The alliance is a landmark for the Institute for Global Health, which was created in July. The Institute is focusing on vaccine research and development, as well as the prevention and treatment of malaria, a disease that infects about 200 million people a year and kills more than half a million, mostly children in Africa. An expert on malaria, Dr. Plowe is also currently the president of the American Society for Tropical Medicine. IGH joins two other institutes at the school, the Institute for Human Virology (IHV); and the Institute for Genome Sciences (IGS).
“Drs. Plowe and Nyunt have been doing important work for years in the battle against malaria, in Myanmar and elsewhere,” said E. Albert Reece, MD, PhD, MBA, Vice President, Medical Affairs, University of Maryland, and the John Z. and Akiko K. Bowers Distinguished Professor and Dean, University of Maryland School of Medicine. “Their work here underscores their commitment to the cause, and I am sure it will help save many lives, in Myanmar and beyond.”

About the Institute for Global Health

The University of Maryland School of Medicine’s  Institute for Global Health (IGH), brings together decades of UM SOM research, treatment and vaccine development around the world, and expands the School’s platform as the premier, leading center for global health research, treatment and prevention. The new Institute will focus on vaccine development and malaria research, and will house the UM SOM’s reconfigured Center for Vaccine Development (CVD) as well as a newly-formed Division for Malaria Research (DMR).  The University of Maryland School of Medicine has a global presence now in 35 countries around the world, including research and treatment facilities in Mali, Chile, Malawi and now emerging in Myanmar.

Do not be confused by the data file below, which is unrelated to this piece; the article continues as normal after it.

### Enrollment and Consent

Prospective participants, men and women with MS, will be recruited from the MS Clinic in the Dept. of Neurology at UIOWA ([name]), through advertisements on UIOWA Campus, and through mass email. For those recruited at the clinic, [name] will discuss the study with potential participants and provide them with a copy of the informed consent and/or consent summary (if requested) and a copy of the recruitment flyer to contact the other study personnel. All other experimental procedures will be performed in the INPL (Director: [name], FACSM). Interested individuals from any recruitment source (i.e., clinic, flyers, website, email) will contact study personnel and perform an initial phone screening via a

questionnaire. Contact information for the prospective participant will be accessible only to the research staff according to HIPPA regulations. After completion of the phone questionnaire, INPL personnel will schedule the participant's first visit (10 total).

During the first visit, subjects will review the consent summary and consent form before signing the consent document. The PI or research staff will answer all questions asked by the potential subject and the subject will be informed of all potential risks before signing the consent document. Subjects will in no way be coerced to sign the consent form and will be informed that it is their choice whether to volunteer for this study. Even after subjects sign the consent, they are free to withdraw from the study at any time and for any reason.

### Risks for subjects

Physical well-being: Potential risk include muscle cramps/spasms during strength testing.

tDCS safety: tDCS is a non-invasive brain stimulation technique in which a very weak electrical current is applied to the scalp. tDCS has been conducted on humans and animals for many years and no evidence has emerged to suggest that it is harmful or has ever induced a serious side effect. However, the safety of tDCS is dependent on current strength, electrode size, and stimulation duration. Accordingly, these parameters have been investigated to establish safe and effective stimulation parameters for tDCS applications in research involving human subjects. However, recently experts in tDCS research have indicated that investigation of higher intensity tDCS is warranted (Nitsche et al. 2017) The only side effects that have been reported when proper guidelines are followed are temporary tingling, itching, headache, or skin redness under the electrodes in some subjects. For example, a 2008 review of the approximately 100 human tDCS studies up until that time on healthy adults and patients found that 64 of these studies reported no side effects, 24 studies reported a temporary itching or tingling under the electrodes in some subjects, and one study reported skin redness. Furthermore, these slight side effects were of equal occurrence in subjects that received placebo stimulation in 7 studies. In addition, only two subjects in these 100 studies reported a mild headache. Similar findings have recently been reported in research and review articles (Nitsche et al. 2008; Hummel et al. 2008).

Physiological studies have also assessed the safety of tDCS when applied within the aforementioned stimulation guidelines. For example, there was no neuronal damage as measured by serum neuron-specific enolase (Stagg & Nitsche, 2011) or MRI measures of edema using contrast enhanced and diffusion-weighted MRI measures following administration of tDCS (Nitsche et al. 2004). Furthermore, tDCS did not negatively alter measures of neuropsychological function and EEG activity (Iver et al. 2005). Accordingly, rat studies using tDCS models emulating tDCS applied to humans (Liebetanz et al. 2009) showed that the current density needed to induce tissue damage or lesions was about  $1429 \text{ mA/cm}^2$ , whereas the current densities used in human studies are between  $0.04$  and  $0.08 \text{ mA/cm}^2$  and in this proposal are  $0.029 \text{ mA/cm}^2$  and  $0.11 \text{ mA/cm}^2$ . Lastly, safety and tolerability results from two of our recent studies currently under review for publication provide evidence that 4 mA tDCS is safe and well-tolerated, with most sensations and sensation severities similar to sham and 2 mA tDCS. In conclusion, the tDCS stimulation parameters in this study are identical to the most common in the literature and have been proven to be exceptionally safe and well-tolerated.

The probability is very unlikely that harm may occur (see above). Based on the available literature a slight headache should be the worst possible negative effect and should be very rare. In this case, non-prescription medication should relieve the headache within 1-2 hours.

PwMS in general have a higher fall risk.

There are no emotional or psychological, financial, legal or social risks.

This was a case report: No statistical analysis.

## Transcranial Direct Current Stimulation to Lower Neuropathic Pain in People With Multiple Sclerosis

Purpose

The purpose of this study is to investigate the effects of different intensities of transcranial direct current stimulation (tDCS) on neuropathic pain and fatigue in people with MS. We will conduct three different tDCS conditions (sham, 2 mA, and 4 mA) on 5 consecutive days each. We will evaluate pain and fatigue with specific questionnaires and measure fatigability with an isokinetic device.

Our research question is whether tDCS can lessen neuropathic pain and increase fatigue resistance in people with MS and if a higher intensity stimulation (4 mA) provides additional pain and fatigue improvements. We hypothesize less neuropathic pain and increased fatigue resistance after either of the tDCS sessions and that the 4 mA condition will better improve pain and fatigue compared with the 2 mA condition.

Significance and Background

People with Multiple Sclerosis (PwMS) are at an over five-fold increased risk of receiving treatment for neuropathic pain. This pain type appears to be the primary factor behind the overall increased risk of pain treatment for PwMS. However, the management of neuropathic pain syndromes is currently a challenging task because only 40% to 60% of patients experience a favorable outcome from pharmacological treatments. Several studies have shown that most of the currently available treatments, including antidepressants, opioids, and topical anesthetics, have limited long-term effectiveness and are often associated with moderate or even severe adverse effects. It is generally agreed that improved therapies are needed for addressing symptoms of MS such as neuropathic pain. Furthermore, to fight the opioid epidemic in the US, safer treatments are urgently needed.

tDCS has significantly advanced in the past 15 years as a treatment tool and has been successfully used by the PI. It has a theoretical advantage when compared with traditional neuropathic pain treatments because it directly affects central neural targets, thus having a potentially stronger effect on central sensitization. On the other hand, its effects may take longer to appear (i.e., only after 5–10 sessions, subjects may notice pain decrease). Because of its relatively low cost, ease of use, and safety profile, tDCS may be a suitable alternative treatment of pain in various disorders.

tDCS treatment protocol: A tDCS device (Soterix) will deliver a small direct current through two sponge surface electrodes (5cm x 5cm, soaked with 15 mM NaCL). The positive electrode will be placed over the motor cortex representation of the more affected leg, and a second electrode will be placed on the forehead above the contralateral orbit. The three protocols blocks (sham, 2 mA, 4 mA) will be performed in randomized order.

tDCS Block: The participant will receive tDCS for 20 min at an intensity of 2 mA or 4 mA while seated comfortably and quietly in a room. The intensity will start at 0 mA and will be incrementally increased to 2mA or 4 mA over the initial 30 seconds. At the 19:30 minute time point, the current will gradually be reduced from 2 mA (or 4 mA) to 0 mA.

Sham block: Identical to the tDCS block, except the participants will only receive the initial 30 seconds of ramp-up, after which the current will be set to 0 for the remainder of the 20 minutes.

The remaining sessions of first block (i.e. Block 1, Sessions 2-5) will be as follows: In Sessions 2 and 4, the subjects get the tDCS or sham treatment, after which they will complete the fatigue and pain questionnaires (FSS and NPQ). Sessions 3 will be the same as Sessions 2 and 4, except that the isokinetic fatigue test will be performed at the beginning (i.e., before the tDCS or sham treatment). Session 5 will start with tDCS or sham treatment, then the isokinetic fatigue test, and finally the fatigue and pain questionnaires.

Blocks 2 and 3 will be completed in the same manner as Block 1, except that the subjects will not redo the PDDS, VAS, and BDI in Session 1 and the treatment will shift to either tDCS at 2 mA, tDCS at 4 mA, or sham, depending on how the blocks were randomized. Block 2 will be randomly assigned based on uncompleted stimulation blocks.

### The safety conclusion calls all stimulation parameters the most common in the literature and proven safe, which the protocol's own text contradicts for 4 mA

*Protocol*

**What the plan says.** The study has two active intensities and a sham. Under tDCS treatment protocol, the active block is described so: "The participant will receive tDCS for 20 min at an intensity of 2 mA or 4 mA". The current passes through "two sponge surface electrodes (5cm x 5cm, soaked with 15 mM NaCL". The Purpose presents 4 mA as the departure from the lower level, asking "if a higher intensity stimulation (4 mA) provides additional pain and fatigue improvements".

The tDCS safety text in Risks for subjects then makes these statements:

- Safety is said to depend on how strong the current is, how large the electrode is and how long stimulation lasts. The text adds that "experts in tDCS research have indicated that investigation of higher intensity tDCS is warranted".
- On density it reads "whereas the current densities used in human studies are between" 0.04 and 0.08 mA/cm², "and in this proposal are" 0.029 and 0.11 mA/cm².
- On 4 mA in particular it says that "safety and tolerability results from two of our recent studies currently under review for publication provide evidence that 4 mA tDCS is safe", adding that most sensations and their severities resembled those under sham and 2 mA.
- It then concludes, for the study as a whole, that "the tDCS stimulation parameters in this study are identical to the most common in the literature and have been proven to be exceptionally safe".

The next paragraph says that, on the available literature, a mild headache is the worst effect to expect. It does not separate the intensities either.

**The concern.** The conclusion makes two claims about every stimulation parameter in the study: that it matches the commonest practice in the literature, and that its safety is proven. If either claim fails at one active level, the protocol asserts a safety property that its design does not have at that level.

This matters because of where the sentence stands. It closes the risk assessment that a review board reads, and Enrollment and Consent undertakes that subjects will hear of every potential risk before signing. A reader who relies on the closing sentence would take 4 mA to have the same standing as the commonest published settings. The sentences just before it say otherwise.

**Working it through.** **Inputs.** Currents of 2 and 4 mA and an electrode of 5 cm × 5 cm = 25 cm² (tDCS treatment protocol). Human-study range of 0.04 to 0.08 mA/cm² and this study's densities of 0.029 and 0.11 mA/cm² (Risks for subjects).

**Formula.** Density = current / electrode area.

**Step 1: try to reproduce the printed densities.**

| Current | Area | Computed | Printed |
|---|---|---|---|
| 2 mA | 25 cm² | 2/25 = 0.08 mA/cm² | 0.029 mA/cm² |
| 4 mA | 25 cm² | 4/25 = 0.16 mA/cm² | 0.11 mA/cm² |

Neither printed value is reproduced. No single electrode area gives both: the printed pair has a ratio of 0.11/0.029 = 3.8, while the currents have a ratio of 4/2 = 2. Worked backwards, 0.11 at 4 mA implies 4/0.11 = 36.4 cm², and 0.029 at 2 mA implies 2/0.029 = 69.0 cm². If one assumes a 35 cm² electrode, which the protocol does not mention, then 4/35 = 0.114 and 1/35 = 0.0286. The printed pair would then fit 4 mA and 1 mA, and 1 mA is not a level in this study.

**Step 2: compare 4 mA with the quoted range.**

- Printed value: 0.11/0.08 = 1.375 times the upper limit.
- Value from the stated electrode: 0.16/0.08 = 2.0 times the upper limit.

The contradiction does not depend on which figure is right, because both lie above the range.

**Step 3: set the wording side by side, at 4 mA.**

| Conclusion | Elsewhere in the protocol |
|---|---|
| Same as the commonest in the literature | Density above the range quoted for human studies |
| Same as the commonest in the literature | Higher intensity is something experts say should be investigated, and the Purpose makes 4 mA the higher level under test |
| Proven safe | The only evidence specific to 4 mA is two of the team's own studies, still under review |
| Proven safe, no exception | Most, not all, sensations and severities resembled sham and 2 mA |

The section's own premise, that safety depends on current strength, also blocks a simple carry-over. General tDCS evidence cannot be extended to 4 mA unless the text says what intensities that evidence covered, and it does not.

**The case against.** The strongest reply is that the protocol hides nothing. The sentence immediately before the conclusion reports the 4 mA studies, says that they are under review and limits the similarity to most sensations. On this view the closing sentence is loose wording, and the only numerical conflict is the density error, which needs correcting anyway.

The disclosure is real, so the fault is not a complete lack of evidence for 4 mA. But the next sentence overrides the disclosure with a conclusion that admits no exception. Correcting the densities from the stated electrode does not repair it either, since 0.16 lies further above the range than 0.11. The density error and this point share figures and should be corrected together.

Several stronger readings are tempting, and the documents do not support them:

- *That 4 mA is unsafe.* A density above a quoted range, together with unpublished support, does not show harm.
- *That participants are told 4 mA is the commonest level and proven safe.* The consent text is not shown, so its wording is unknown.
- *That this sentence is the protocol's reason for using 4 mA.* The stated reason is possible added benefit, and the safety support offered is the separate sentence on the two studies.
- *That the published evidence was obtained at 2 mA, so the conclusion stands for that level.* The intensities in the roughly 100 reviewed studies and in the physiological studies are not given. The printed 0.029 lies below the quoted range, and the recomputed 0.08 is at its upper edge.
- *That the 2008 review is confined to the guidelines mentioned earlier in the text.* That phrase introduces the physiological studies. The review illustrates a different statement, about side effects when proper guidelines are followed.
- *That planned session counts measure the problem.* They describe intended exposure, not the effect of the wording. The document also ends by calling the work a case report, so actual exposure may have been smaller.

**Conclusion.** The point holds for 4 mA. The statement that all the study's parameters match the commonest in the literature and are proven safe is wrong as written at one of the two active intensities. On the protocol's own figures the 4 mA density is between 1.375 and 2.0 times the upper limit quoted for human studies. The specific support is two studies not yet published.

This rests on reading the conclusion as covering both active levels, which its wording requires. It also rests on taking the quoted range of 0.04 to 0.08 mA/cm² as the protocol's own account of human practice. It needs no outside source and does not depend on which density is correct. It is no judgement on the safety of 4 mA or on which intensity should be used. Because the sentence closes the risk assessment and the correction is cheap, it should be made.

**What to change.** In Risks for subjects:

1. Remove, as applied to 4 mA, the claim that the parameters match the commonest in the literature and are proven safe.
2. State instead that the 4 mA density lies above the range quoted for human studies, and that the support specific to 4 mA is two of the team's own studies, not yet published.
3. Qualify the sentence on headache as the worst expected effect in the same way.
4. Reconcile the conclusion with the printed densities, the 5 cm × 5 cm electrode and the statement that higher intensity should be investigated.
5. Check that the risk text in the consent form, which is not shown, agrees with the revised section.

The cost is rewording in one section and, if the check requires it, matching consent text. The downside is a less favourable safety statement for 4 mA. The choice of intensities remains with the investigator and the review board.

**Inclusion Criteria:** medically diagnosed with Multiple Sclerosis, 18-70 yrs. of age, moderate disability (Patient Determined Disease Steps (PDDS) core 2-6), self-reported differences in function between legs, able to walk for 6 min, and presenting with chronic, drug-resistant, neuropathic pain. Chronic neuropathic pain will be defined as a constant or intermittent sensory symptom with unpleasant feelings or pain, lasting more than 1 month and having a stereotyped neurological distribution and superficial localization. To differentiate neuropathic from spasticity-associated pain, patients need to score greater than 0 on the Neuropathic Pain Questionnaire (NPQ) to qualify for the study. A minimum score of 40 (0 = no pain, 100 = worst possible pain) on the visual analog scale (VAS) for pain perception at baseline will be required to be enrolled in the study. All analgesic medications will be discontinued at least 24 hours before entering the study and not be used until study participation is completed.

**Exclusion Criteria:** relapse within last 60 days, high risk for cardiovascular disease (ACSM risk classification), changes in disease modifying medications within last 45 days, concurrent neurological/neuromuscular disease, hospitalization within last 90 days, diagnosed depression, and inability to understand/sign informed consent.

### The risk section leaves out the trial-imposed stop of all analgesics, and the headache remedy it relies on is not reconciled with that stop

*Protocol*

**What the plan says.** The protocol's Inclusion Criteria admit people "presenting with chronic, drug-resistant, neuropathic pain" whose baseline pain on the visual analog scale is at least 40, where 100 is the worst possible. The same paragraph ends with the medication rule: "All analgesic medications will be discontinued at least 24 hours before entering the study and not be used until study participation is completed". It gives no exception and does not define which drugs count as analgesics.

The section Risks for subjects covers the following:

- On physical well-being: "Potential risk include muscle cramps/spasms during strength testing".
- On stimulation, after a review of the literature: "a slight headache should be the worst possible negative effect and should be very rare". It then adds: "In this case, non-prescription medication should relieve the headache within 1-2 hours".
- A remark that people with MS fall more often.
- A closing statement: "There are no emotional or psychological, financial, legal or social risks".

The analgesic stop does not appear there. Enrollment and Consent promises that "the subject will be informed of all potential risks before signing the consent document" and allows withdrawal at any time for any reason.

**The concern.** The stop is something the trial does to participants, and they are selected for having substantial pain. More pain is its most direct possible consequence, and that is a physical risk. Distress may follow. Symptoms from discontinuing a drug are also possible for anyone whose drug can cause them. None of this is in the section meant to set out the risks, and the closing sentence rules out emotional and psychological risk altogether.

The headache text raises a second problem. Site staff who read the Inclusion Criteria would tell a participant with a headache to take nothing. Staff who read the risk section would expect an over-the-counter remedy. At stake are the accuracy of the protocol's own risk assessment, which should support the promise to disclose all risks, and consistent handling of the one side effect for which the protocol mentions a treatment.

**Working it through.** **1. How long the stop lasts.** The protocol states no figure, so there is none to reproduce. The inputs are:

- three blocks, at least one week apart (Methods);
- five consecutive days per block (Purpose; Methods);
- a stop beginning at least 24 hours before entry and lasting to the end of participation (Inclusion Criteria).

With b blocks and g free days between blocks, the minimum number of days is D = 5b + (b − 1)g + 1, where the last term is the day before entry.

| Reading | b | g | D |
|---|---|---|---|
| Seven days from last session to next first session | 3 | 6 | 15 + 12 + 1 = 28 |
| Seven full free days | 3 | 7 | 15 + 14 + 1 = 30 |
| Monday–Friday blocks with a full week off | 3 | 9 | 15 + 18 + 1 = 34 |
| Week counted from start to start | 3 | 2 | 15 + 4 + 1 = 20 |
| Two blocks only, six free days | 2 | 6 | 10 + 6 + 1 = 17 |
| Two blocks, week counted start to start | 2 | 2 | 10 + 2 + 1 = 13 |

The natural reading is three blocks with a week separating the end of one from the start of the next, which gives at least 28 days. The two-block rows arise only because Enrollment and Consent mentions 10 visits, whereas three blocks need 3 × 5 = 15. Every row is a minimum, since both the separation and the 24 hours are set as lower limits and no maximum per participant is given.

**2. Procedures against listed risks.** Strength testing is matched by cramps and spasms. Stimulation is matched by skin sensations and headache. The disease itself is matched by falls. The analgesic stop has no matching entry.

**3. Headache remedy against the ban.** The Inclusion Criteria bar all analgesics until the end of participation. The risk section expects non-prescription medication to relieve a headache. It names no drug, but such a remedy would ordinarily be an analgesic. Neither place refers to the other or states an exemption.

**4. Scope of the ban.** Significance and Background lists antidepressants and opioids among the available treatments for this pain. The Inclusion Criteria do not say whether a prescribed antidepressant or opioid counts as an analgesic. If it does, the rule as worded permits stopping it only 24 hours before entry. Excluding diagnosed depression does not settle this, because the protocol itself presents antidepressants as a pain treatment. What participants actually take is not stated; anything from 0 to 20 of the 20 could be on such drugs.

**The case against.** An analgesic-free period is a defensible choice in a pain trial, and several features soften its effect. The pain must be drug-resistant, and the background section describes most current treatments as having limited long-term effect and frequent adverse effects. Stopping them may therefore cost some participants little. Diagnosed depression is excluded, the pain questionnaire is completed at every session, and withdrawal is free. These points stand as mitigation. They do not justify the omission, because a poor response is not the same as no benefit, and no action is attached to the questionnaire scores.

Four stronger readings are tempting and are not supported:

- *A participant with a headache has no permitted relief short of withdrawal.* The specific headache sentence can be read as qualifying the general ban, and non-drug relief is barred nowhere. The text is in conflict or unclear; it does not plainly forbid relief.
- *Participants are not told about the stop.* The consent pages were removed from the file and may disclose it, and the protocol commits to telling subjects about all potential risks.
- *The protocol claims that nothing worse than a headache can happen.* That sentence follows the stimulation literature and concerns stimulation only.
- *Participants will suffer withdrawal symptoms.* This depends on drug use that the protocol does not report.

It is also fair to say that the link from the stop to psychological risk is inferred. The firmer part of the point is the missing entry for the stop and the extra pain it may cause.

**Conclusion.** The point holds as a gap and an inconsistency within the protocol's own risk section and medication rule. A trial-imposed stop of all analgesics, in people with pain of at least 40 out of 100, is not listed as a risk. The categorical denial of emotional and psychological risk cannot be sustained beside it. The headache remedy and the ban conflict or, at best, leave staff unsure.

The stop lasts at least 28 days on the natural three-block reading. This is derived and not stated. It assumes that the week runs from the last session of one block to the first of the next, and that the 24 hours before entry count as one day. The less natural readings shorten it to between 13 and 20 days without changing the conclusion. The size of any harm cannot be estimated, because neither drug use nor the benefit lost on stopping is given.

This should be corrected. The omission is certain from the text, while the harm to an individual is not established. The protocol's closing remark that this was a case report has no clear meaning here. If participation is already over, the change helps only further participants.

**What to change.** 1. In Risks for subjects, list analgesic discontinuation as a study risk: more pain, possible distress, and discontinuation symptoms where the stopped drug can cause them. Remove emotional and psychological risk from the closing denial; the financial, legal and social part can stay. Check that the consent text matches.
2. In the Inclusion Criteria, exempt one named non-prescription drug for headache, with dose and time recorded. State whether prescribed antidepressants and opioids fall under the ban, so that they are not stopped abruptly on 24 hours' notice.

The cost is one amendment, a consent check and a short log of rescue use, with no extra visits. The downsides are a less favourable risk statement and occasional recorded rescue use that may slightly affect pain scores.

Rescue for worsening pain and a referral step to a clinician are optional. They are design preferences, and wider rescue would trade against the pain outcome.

About the University of Maryland School of Medicine

The University of Maryland School of Medicine was chartered in 1807 and is the first public medical school in the United States, and continues today as an innovative leader in accelerating innovation and discovery in medicine. The School of Medicine is the founding school of the University of Maryland and is an integral part of the 11-campus University System of Maryland. Located on the University of Maryland’s Baltimore campus, the School of Medicine works closely with the University of Maryland Medical Center and Medical System to provide a research-intensive, academic and clinically based education. With 43 academic departments, centers and institutes and a faculty of more than 3,000 physicians and research scientists plus more than $400 million in extramural funding, the School is regarded as one of the leading biomedical research institutions in the U.S., and is ranked among the top-tier of medical schools. The School’s leadership is highlighted by exceptional faculty and programs in cancer, brain science, surgery and transplantation, trauma and emergency medicine, vaccine development and human genomics, among other centers of excellence. The School is not only concerned with the health of the citizens of Maryland and the nation, but also has a global presence, with research and treatment facilities in more than 35 countries around the world.